painting of lamar jackson in NFL game
"Baltimore Ravens Lamar Jackson ..." by Jack Kurzenknabe is part of the public domain (via Flickr)

The NFL is over for the next six months. The Superbowl has been won, all the player and coach accolades have been handed out, and teams are busy looking to build on the 2020-2021 season in free agency and the upcoming draft. But in today’s contemporary media environment, the NFL can’t be just about football. Over the past few seasons, the NFL has endured a series of serious media crisis–player safety, television ratings, and scandalous players (mostly Antonio Brown). But an issue that continues to linger is about diversity and the impact of racial issues on the game. This is no surprise to anyone, as the diversity issues were the subject of host Steve Harvey’s monologue at this year’s NFL 100 Awards ceremony. Indeed, the small pool of minorities that sit in front offices and on coaching staffs, as well as recent decisions regarding players of color raise the question of who’s to blame for the NFL’s diversity issues as well as who’s responsible for finding solutions for them.

70% of NFL players are black–the lineman, the runningbacks, the defense, the receiving core. But if you look at one position in particular, it’s not reflective of the majority demographic–the quarterback. Per The New York Times, 12 black quarterbacks started for the NFL 2019-2020 season, but it’s one QB short for tying the record of most black quarterback starts in a single season. There’s even been a bit of controversy regarding black quarterbacks in the last few seasons. The most recent being about the NFL 2019 MVP Lamar Jackson. The Ravens quarterback was unanimously voted the league’s most valuable player, but his talents weren’t always recognized. Many sports analysts, league owners, and coaches considered Jackson a running back disguised as a quarterback. Some even suggested that he move to the wide receiver position. On one hand, comments about Jackson’s game could be purely based on what he demonstrated at the combine. But on the other hand, a black man being judged predominantly by white males hints at something deeper. Maybe it wasn’t just Jackson’s performance at the combine, it was that he didn’t fit the traditional image of a NFL quarterback–Joe Montana, Dan Marino, or Tom Brady (who Jackson happened to beat last season). However, in the same token, Superbowl champ Patrick Mahomes and Texans QB Deshaun Watson are also impacting the traditional image of a quarterback through their style of play.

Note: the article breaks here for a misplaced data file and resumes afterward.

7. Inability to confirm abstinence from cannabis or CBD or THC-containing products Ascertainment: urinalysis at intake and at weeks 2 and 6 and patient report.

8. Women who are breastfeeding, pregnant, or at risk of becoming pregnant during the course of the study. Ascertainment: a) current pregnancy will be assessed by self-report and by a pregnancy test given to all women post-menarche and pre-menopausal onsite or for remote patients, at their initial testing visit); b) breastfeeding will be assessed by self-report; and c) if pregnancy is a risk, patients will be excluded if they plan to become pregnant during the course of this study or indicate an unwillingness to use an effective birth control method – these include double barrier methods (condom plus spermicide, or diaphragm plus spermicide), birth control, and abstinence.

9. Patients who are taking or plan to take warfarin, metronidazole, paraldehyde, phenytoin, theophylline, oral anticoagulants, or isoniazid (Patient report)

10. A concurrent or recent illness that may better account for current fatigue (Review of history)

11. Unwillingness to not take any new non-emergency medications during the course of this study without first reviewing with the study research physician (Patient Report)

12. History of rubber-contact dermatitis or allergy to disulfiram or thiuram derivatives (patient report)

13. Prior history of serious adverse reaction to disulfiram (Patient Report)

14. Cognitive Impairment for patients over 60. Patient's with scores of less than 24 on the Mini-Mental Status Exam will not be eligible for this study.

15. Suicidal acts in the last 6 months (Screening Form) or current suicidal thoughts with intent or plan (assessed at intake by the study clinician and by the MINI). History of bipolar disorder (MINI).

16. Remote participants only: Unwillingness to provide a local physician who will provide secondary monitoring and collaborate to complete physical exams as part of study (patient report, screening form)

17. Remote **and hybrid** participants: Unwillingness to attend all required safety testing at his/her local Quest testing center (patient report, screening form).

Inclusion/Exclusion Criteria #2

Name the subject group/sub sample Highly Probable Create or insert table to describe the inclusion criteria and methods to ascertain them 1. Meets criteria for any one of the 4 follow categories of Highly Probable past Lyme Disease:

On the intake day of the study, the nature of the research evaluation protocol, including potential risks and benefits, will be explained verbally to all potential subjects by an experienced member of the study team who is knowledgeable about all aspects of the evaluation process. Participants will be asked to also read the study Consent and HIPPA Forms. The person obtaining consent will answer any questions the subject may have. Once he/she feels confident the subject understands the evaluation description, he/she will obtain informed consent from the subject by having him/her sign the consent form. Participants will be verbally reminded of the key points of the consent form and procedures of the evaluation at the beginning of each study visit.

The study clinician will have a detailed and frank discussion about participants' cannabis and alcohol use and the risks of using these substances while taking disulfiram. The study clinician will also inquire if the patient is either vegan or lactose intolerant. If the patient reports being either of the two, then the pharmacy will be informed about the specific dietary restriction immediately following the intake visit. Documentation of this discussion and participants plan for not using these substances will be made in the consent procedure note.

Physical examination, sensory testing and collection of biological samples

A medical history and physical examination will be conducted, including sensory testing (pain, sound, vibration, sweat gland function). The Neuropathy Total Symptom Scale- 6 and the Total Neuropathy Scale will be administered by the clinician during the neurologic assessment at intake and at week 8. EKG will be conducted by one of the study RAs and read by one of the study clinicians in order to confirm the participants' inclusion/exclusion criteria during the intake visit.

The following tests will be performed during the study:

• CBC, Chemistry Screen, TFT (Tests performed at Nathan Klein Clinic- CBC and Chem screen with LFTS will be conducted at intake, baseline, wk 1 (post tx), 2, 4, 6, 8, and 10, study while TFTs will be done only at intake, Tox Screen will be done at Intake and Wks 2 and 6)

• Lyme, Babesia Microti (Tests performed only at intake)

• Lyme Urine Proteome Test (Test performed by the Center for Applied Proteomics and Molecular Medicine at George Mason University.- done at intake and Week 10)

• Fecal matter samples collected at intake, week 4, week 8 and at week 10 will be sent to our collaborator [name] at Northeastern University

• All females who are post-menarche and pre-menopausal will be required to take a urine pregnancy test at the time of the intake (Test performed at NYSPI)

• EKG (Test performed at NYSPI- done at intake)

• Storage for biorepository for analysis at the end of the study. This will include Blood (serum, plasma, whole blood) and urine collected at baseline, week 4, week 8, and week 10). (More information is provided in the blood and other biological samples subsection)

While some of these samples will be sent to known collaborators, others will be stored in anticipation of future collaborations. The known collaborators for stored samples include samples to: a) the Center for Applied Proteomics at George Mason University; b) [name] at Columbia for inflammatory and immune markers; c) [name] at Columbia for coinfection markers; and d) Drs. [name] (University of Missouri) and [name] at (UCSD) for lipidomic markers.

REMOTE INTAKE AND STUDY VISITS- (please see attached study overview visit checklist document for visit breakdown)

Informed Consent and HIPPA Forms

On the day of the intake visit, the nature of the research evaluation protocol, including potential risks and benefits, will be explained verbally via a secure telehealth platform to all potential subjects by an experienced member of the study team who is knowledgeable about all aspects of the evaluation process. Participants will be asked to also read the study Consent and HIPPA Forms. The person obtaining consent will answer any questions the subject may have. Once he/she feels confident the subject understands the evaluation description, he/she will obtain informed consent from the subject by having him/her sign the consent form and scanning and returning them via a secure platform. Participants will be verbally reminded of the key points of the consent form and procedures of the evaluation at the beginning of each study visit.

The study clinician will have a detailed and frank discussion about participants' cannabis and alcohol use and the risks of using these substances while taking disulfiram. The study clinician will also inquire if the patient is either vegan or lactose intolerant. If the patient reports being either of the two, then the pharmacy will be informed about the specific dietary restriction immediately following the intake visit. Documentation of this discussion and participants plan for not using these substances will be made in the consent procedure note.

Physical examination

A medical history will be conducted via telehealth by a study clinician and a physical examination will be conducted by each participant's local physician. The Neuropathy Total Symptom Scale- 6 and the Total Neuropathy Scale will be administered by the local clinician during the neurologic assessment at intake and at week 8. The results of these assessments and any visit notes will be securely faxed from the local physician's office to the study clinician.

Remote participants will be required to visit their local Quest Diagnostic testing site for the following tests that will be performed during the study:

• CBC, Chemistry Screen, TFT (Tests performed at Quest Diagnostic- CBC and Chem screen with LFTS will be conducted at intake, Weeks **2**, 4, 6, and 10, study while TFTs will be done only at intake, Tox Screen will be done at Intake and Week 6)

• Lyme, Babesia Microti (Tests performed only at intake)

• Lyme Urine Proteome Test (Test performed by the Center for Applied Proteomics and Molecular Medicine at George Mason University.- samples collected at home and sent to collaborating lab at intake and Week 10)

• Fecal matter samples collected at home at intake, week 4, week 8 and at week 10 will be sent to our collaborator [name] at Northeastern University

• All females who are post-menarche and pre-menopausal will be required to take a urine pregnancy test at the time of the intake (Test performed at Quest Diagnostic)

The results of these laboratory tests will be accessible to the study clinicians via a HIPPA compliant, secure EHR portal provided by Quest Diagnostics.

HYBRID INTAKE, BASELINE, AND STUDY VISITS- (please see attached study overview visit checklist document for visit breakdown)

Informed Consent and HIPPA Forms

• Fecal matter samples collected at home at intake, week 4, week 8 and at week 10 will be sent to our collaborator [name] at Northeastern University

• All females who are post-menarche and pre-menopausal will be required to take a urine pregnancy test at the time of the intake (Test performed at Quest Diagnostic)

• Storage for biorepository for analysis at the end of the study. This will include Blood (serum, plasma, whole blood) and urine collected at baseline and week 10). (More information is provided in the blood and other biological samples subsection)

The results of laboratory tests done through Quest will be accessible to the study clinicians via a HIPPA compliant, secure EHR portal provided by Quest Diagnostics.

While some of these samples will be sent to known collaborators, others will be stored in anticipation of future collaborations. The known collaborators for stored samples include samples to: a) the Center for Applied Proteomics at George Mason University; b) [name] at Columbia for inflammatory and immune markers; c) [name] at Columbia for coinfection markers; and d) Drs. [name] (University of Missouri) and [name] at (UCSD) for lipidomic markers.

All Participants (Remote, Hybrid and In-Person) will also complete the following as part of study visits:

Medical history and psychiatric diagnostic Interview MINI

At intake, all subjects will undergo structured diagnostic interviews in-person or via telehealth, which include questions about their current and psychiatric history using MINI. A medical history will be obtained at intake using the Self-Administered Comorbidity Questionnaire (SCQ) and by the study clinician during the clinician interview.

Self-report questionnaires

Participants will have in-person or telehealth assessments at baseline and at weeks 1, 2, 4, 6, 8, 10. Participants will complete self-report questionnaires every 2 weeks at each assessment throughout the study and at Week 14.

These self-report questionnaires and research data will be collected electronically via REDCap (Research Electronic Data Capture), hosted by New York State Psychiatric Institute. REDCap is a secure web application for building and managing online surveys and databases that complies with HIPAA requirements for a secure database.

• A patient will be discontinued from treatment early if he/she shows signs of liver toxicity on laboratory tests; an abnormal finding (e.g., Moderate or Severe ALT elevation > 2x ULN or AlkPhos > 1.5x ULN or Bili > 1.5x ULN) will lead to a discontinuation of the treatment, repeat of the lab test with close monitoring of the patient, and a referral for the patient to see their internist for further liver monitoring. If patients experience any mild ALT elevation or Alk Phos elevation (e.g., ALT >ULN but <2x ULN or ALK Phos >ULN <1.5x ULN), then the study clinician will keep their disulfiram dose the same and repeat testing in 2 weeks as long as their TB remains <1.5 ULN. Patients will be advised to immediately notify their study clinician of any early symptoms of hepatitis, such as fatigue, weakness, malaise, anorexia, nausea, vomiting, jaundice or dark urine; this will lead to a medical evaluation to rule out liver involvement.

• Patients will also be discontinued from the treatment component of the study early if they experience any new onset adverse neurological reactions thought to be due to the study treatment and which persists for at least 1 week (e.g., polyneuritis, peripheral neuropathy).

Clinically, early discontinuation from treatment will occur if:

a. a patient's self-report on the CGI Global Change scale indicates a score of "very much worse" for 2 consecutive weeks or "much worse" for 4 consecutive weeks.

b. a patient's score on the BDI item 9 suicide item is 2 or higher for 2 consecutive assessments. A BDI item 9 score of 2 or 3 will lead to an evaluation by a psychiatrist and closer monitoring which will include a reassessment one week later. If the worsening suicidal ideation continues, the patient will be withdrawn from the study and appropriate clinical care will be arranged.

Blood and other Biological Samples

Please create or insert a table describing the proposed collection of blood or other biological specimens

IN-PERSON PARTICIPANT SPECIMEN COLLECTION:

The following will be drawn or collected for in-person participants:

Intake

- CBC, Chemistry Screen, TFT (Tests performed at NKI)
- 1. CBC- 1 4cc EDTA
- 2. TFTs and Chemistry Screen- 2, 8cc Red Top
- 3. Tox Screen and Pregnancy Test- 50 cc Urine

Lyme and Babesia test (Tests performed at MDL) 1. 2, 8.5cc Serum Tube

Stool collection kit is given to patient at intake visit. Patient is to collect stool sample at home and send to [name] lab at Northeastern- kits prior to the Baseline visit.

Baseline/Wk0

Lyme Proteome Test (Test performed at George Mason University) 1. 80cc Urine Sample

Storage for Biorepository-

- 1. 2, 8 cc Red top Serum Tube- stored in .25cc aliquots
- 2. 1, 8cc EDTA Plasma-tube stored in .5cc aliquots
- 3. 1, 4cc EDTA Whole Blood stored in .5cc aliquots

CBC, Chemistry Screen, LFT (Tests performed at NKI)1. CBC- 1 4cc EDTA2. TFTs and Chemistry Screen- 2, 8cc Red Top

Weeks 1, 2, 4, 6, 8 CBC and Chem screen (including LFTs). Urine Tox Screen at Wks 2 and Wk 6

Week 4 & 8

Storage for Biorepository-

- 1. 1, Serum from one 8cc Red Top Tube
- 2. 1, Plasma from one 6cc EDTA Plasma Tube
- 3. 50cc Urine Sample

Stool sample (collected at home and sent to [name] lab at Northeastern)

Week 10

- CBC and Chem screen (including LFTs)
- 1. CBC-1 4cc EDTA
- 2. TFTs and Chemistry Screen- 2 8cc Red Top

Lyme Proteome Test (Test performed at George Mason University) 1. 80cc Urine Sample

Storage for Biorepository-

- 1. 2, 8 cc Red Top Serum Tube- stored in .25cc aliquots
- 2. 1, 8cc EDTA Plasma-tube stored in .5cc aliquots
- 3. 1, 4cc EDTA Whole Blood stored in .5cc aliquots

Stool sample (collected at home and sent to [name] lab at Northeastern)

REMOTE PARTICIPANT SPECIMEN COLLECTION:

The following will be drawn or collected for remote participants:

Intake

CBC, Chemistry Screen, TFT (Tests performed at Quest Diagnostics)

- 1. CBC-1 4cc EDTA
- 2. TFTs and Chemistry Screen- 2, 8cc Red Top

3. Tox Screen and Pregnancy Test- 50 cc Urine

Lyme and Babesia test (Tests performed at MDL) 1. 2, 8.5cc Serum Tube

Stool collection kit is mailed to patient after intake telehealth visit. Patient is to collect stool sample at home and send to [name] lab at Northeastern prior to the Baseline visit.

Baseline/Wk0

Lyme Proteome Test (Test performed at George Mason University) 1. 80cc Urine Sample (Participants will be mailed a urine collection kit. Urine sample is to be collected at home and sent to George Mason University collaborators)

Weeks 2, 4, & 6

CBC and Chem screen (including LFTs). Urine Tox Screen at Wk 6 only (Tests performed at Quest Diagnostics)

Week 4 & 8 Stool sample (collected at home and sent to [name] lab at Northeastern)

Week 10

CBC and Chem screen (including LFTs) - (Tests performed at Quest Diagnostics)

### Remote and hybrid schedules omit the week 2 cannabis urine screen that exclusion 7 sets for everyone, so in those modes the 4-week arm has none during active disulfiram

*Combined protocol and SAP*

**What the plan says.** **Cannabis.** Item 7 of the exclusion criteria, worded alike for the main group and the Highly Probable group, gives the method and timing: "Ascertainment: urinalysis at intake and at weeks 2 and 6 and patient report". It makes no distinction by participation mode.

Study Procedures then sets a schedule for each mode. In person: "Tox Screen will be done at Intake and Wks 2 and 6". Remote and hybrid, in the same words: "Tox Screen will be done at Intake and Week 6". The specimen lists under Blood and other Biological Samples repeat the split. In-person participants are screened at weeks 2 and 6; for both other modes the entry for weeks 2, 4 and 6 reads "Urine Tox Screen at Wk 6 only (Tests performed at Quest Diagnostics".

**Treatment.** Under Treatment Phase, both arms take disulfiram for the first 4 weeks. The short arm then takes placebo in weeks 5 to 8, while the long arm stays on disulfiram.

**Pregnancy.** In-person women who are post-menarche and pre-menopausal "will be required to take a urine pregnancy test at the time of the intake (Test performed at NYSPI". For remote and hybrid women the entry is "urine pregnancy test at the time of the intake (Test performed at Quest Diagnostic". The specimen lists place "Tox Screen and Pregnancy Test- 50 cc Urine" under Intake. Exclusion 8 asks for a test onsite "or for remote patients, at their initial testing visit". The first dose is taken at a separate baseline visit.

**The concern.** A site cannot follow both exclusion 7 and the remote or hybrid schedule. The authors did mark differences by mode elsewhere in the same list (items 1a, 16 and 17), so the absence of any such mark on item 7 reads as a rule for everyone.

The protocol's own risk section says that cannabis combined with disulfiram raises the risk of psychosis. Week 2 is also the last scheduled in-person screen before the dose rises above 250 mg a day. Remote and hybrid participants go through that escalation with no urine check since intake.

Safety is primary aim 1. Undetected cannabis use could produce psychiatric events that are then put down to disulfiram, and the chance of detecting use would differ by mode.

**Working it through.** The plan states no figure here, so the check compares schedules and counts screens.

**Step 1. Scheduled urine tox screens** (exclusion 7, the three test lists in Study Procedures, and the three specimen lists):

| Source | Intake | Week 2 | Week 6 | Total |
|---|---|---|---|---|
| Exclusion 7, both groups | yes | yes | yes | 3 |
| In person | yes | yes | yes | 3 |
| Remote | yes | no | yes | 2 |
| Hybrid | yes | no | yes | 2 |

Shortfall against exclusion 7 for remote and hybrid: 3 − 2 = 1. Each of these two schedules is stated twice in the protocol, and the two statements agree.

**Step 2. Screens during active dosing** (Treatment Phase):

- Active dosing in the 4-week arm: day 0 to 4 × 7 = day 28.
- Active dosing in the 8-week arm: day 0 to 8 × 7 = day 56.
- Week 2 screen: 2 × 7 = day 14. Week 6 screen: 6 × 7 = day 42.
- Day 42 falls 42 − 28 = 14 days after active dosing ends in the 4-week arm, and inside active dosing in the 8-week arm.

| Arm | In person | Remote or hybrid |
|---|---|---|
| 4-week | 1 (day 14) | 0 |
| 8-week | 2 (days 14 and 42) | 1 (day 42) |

Lamar Jackson isn’t the only black quarterback that has received pushback for what he does on the field. There’s Colin Kaepernick, the former San Francisco 49ers QB who exited the league after kneeling on the sidelines during the national anthem in protest of police brutality of African Americans. Team GM’s, owners, and even the President of the United States condemned Kaepernick for his actions. Now, are the comments from NFL GM’s and owners indicative of prejudice? Like Lamar Jackson, Kaepernick’s critics were mostly white men. The fact that they were against speaking out against police brutality, no matter how controversial the topic might be for the league, is questionable. But at the same time, once Kaepernick left the league and couldn’t sign with a team, the main reason he couldn’t get a job was because he was considered a PR nightmare. Regardless if teams agreed with Kaep’s kneeling or not, no team wanted the news stories that would come from signing him. If so, then the issue of prejudice would be about the fans’ bias if they condemned Kaepernick for kneeling. To complicate matters even further, Dak Prescott, QB of the Dallas Cowboys, said that Kaepernick’s protests had no place in the league despite being a black man himself. Either way, some sentiment surrounding Jackson and Kaepernick might go beyond what they do on the field.